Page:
Mainstream Jewish, Roman Catholic and Protestant organizations are supporting a separate free-worship bill now working its way through Congress. Like the Native Americans, these groups are concerned about what they regard as restrictions on the right to worship.
Inspired by court rulings against Indian religious practices, their bill would establish a higher level of protection against government actions that might impinge on some religious practices.
Religious activists contend the legislation is needed to counter a 1990 Oregon case in which the U.S. Supreme Court refused to protect Indians' religious use of peyote, a plant that can cause hallucinations if eaten.
Indians whose faith includes use of peyote risk job dismissal or arrest in many states.
"You would think that the First Amendment would protect us, but that has never been the reality for Native American tribes," said Walter Echohawk, an attorney for the Native American Rights Fund, a legal advocacy group based in Boulder, Colo. "There are no legal protections in this country for our traditional religions."
Echohawk is assisting a coalition of Indian activists pressing for passage of the Native American Free Exercise of Religion Act, a measure that seeks enforceable legal protections for Indian sacred sites on federal land.
"Just because we Americans can't see their cathedral doesn't mean we shouldn't respect their practices," the bill's sponsor, Sen. Daniel Inouye, D-Hawaii, said at a hearing on the legislation in Albuquerque last February.
Not everyone believes the legislation is wise. Federal land managers are nervous that the law could give Indians control over vast tracts of public property in the West. And some Justice Department officials argue the law may violate the constitutional separation of church and state by forcing officials to tailor policy decisions to religious practices.
The biggest hurdle facing the Indian groups and their supporters is the legislation's attempt to protect sacred sites, the focal point of Native Americans' religious and cultural clash with modern-day American society.
Since an integral part of many Indian tribes' beliefs is that most land, if not the entire Earth, is sacred, protection of the sites is a vexing issue for federal land managers and business interests trying to maintain access to public-owned natural resources. In Chimney Rock, that was a concern for Forest Service officials who looked for an alternative route for the logging road in the 1970s, said Ken Wilson, manager of cultural resources for the U.S. Forest Service at Six Rivers National Forest.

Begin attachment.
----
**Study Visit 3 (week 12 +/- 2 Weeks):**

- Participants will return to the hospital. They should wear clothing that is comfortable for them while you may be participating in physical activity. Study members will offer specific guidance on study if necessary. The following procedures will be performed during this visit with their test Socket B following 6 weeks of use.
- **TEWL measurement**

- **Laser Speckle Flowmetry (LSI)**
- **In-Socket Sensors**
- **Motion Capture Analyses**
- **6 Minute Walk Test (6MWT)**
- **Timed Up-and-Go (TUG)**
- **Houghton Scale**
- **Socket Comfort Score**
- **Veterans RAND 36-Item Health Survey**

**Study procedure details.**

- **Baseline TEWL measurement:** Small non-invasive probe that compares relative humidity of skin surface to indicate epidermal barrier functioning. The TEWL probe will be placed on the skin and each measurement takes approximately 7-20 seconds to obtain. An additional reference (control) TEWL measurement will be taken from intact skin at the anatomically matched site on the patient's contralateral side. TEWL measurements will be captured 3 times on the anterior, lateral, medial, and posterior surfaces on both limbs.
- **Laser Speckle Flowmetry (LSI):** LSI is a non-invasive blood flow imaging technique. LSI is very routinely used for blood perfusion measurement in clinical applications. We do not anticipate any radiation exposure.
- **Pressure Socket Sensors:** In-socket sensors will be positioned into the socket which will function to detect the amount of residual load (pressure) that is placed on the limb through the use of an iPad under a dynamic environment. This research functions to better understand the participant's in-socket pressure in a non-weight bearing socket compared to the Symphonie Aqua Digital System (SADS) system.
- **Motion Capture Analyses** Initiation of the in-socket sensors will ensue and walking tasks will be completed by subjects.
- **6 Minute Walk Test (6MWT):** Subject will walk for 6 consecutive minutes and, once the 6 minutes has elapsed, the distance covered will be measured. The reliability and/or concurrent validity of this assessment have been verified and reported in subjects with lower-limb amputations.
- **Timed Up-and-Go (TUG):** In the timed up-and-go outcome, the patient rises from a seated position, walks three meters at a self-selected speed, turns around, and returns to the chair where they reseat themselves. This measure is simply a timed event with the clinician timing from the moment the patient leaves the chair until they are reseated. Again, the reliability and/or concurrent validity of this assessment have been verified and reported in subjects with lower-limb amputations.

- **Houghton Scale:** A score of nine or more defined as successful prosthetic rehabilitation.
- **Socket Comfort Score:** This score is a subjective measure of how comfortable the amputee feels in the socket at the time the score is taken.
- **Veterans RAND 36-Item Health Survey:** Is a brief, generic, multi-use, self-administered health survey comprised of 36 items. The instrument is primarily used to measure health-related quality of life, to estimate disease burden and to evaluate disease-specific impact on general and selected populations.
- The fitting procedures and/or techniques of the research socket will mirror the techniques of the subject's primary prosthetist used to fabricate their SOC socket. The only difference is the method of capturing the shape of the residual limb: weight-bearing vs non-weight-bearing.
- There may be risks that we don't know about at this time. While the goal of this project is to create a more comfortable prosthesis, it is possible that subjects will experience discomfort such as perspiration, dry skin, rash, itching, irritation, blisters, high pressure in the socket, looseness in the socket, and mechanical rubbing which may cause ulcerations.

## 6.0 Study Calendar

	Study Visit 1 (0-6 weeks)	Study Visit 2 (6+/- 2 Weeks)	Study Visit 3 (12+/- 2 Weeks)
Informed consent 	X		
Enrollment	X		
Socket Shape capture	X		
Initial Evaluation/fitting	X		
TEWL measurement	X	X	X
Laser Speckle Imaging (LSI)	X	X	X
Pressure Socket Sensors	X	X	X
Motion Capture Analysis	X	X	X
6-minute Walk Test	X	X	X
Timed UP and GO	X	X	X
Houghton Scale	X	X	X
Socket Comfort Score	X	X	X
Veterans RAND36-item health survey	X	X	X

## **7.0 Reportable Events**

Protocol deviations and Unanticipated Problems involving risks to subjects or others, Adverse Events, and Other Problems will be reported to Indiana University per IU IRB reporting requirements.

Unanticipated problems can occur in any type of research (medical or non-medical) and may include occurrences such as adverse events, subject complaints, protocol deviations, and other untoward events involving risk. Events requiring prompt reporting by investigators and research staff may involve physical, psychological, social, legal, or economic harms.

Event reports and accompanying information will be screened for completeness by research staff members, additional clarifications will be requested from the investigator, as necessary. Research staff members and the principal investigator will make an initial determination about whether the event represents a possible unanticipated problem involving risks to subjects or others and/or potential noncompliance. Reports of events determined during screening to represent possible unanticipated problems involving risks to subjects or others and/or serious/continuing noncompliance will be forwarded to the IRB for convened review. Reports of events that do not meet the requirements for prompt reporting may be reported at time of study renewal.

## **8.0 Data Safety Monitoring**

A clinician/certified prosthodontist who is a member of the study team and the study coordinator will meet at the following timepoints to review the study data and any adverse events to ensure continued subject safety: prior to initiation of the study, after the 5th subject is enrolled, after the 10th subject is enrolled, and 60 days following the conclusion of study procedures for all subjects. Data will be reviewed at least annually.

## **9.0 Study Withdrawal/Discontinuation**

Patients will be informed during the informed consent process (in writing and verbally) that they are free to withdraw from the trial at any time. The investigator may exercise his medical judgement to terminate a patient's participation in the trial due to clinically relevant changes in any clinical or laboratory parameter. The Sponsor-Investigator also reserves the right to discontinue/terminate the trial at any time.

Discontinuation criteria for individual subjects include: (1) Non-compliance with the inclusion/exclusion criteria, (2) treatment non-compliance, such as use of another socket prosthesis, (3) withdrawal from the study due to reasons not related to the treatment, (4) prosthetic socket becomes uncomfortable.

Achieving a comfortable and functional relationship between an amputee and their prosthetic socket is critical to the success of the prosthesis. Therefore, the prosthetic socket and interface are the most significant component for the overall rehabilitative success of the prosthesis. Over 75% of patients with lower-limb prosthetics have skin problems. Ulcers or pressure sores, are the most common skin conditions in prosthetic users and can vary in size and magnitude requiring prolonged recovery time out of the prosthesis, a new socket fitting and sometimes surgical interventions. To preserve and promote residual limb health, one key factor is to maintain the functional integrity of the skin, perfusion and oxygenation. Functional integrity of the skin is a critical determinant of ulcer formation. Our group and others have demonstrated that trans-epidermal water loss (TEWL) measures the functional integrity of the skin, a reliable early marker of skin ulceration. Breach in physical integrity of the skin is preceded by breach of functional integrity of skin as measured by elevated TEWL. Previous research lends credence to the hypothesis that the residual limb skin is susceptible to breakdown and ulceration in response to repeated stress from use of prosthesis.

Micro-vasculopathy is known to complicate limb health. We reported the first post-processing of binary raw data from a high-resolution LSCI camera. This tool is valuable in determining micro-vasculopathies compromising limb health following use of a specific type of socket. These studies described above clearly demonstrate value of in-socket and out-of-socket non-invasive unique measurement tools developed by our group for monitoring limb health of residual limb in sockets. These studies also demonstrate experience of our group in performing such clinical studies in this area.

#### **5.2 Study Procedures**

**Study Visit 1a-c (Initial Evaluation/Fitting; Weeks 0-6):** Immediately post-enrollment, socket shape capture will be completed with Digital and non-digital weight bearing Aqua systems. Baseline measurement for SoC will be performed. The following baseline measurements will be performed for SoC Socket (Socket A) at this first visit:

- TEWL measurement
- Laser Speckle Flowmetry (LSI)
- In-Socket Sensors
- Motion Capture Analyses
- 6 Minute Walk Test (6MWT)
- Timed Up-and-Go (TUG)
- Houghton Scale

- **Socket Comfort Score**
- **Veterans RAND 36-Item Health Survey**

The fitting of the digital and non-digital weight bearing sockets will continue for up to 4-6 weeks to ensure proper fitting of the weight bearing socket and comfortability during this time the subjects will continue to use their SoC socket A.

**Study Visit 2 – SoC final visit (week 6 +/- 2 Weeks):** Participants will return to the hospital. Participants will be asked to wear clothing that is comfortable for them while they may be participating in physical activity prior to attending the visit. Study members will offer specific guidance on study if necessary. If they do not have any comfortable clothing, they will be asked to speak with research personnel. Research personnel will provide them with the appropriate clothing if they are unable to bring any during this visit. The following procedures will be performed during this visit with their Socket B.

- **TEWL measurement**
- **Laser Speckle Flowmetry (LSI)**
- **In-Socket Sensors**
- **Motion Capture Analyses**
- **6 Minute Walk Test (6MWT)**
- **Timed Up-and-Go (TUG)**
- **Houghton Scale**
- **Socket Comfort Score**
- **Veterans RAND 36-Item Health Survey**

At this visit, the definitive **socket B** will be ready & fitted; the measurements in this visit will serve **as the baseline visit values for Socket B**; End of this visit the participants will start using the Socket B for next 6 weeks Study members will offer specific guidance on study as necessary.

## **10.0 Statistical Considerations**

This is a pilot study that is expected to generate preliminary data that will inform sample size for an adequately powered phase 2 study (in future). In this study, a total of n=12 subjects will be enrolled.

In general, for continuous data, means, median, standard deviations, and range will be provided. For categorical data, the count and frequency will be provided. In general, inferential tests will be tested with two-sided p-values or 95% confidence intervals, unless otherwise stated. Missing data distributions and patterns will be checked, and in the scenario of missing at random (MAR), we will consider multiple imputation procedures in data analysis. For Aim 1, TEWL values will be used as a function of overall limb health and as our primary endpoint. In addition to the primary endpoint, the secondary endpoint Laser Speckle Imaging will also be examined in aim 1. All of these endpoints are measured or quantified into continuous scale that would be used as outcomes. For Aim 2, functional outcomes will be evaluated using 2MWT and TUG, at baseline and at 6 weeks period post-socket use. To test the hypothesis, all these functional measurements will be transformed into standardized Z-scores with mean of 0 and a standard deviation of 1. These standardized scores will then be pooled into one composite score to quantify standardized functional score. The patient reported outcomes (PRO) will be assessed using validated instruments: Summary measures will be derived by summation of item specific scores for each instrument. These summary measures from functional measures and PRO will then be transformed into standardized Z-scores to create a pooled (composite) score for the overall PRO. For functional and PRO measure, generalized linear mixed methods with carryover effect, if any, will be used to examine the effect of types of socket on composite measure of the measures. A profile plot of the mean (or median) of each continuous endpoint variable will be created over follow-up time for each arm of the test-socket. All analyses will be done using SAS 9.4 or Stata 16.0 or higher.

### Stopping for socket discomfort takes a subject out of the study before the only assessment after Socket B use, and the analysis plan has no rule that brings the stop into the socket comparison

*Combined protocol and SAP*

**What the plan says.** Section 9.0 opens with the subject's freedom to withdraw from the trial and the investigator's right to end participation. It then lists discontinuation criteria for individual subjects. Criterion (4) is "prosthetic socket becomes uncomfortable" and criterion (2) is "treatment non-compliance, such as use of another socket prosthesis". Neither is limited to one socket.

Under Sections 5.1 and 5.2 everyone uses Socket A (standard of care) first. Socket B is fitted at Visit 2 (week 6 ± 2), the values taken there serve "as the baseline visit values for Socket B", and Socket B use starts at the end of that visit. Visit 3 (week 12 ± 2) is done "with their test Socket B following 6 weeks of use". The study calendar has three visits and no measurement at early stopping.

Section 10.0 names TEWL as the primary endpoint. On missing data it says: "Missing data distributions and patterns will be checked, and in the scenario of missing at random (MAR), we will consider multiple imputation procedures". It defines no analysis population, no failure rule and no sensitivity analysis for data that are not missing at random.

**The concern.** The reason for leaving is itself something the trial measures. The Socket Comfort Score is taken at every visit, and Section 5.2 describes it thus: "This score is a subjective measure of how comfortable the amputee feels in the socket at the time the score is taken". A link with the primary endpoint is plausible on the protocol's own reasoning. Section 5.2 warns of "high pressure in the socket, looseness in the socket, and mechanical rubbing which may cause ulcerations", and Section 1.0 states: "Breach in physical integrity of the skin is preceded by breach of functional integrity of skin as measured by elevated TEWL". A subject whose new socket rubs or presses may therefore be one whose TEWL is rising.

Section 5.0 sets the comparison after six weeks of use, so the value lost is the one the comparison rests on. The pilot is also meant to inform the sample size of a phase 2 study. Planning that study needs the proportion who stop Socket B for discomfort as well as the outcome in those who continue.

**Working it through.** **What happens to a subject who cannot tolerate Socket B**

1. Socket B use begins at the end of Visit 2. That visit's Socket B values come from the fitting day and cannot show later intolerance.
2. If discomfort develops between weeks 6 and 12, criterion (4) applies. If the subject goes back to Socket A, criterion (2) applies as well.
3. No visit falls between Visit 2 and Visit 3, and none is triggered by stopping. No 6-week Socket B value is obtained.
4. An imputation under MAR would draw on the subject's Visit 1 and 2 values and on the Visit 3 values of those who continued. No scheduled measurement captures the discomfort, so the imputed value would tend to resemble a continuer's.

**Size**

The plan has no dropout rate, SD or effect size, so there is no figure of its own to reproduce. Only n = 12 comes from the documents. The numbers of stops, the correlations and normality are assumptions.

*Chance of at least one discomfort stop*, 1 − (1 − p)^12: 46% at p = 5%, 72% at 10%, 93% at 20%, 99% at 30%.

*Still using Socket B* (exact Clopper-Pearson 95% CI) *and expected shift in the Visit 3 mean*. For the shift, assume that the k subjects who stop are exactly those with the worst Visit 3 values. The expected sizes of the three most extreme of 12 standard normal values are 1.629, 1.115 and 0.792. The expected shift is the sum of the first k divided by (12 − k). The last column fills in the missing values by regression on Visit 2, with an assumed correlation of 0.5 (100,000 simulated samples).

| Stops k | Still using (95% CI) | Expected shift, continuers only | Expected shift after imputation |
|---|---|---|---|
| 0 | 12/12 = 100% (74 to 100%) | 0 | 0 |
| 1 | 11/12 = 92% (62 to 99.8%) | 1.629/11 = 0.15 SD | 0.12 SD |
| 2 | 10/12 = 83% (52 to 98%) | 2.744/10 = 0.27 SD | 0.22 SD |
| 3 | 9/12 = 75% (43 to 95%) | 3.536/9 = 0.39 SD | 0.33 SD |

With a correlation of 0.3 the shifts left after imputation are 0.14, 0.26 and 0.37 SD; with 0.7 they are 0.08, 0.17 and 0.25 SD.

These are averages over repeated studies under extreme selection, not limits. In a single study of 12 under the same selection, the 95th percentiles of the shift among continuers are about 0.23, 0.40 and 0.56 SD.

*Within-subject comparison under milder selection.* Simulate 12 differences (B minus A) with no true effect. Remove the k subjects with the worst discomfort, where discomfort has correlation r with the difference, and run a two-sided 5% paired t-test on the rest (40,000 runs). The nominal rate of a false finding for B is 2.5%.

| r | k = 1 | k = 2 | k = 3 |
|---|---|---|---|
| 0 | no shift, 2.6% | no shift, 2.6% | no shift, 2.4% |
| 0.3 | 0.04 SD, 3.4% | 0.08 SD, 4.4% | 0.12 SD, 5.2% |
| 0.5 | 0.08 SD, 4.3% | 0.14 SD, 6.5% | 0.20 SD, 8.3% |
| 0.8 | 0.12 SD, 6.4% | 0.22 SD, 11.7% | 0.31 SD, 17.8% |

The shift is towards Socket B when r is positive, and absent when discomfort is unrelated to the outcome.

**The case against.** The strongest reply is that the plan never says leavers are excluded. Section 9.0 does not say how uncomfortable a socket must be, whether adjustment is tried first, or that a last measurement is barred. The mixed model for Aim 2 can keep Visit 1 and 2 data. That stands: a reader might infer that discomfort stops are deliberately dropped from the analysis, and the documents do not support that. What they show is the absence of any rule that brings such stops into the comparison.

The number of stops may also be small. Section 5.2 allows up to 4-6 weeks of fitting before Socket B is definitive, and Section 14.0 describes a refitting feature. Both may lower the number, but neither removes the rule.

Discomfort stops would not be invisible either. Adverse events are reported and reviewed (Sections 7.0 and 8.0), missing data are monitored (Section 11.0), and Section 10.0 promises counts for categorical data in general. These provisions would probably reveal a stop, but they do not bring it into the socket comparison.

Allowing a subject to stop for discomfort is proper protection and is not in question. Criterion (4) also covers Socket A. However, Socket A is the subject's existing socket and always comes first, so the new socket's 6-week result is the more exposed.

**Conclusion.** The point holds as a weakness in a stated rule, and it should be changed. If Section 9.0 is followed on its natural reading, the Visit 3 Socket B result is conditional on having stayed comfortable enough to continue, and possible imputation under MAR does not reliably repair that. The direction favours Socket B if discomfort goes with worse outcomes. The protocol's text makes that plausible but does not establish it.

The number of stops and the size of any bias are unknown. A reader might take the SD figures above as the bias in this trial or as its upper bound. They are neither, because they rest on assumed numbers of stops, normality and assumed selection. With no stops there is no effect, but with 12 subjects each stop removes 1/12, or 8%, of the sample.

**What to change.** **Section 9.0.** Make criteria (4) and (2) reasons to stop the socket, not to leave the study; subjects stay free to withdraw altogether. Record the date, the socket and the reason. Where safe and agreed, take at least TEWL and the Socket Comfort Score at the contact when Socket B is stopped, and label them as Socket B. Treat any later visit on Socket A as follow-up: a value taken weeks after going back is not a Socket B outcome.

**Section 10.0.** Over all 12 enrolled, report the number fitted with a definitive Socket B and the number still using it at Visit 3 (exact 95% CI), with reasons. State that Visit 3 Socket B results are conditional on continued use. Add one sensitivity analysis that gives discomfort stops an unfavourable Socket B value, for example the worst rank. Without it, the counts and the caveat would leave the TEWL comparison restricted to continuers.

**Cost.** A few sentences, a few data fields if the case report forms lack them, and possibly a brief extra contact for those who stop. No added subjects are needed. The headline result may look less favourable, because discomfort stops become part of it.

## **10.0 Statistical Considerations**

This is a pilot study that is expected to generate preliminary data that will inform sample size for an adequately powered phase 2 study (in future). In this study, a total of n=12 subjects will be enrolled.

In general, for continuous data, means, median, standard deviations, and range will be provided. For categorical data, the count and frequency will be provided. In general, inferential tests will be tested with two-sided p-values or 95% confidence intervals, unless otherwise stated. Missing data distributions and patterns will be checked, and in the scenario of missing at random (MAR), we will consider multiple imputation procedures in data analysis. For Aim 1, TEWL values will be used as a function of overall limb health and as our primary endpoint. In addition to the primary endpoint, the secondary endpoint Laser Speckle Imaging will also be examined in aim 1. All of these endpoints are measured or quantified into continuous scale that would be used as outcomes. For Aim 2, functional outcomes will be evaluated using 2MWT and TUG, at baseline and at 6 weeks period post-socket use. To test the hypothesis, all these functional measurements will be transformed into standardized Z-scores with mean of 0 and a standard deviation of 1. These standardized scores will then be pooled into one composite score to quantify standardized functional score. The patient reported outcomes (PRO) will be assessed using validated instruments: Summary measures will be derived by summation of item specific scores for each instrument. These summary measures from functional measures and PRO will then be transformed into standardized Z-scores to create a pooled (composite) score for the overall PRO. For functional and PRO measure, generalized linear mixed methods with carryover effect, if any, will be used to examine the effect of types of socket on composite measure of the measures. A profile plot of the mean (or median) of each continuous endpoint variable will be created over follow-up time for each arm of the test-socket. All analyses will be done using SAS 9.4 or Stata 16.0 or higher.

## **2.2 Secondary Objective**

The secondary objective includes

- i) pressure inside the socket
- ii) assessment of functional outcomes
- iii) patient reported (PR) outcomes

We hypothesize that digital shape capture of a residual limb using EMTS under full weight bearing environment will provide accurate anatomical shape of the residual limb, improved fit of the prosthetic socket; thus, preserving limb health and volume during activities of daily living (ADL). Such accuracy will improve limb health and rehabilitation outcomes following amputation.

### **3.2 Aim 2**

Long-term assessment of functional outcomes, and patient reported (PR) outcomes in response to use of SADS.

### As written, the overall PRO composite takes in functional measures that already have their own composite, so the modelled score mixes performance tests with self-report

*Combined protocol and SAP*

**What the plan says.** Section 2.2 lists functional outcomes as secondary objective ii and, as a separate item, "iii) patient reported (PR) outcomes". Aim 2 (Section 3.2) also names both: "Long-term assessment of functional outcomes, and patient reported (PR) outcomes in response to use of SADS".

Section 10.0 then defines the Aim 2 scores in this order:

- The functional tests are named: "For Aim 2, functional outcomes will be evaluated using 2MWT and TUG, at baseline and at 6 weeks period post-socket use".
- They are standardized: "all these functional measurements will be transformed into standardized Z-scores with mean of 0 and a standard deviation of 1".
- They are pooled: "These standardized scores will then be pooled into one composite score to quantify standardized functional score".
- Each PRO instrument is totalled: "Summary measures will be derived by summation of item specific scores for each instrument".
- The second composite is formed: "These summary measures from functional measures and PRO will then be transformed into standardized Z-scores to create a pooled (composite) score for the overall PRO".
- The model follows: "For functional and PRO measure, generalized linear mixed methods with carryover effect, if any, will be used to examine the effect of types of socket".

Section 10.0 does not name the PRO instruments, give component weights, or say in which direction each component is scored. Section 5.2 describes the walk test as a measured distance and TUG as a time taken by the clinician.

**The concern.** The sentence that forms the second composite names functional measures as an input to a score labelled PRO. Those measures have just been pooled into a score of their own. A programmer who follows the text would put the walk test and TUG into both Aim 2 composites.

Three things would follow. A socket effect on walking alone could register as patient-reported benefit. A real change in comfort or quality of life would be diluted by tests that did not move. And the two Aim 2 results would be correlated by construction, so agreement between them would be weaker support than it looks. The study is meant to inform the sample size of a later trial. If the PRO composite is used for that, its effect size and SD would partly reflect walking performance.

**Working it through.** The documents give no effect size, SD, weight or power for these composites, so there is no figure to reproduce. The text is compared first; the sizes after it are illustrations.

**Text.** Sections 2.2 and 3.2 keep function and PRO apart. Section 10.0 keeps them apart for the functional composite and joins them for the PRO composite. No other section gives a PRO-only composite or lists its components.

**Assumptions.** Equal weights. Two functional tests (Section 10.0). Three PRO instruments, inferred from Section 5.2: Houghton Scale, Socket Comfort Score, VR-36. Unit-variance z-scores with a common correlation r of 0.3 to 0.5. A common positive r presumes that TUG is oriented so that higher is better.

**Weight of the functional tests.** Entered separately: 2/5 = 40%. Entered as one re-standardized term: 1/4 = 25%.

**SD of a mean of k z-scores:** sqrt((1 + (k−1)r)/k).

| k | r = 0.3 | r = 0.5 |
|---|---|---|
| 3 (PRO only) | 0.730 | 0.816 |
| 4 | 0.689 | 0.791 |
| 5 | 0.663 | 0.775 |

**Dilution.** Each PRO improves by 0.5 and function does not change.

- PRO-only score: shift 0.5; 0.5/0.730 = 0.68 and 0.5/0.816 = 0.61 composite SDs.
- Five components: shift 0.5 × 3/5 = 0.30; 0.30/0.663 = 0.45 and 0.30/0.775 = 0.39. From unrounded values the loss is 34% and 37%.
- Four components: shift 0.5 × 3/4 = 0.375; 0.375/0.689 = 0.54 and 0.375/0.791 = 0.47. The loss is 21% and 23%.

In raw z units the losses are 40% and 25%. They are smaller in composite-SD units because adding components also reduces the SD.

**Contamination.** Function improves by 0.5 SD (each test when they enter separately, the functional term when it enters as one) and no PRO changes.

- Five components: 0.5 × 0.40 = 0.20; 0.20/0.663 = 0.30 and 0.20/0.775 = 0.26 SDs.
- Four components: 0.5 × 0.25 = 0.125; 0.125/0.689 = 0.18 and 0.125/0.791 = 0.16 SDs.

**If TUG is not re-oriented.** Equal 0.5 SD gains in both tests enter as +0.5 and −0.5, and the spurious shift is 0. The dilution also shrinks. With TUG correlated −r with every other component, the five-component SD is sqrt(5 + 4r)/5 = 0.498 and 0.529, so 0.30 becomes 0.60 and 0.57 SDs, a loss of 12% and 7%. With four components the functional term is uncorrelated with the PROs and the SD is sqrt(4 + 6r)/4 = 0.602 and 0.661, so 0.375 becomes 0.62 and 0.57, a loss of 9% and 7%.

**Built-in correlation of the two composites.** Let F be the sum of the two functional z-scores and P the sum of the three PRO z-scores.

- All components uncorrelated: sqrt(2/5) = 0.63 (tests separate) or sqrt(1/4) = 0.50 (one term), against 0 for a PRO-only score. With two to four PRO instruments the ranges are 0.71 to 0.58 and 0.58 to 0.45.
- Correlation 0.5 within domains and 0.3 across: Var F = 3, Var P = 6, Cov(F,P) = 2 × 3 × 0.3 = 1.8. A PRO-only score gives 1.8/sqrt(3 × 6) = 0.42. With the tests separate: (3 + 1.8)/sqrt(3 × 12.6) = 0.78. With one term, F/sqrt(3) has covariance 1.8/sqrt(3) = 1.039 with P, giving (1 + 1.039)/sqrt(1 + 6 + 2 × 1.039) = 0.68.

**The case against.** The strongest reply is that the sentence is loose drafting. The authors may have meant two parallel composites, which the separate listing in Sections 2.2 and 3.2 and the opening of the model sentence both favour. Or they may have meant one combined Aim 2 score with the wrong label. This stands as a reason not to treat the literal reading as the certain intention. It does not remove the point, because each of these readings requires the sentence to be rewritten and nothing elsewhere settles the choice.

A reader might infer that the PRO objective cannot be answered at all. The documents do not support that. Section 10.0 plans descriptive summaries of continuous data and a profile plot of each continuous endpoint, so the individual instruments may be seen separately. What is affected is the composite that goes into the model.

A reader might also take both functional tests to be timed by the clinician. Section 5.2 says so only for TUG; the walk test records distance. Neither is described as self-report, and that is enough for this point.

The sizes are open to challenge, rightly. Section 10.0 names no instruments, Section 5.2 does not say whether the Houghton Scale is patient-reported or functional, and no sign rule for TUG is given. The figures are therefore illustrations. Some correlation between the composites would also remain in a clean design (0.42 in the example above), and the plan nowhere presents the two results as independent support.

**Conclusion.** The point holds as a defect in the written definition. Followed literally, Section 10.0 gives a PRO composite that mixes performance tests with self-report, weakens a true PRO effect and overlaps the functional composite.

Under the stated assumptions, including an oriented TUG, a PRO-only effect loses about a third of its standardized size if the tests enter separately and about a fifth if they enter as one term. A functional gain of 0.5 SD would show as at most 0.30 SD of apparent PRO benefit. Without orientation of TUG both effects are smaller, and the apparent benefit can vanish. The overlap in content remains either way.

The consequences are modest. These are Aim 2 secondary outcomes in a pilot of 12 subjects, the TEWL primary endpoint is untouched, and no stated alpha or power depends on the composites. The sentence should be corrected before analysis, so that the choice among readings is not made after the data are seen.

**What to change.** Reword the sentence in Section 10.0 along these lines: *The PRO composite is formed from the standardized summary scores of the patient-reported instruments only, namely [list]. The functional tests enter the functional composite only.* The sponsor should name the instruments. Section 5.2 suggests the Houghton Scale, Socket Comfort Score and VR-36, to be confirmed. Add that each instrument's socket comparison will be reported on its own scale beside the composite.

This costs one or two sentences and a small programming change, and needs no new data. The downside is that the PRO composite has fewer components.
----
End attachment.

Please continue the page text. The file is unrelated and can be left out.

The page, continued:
"One anthropologist stood up there and said we should protect everything we can see," said Wilson, who was the government's main witness in the Chimney Rock court case. "Well, you can see Mount Shasta (80 miles to the east) from up there. You can see the ocean (30 miles to the west), and you can see up into Oregon (40 miles to the north). It's just not possible."
Wilson said federal officials were obligated to build the road because they had promised logging companies access to the forest as part of the negotiations leading to the act that established Redwood National Park to the west in 1967.
Recently, tribe members became concerned when they learned that a group of Forest Service managers was meeting in the woods near the mountain. Now that the agency has begun shifting its emphasis away from logging, the Indians fear it may begin promoting the area to tourists and backpackers. Julian Lang, a Karuk Indian, said that prospect would be as unwelcome as logging trucks.
Pushing through a thicket of manzanita brush in the late afternoon shadow of Chimney Rock, Lang spoke with reverence of his tribe's sacred place and of why it has fought so long to preserve it from outsiders.
"The power is focused so much here. It's so personal when someone gets their power, only they are supposed to be here," he said. "There is no precedent in (American society) for anything like sacred lands. The closest you come is a graveyard."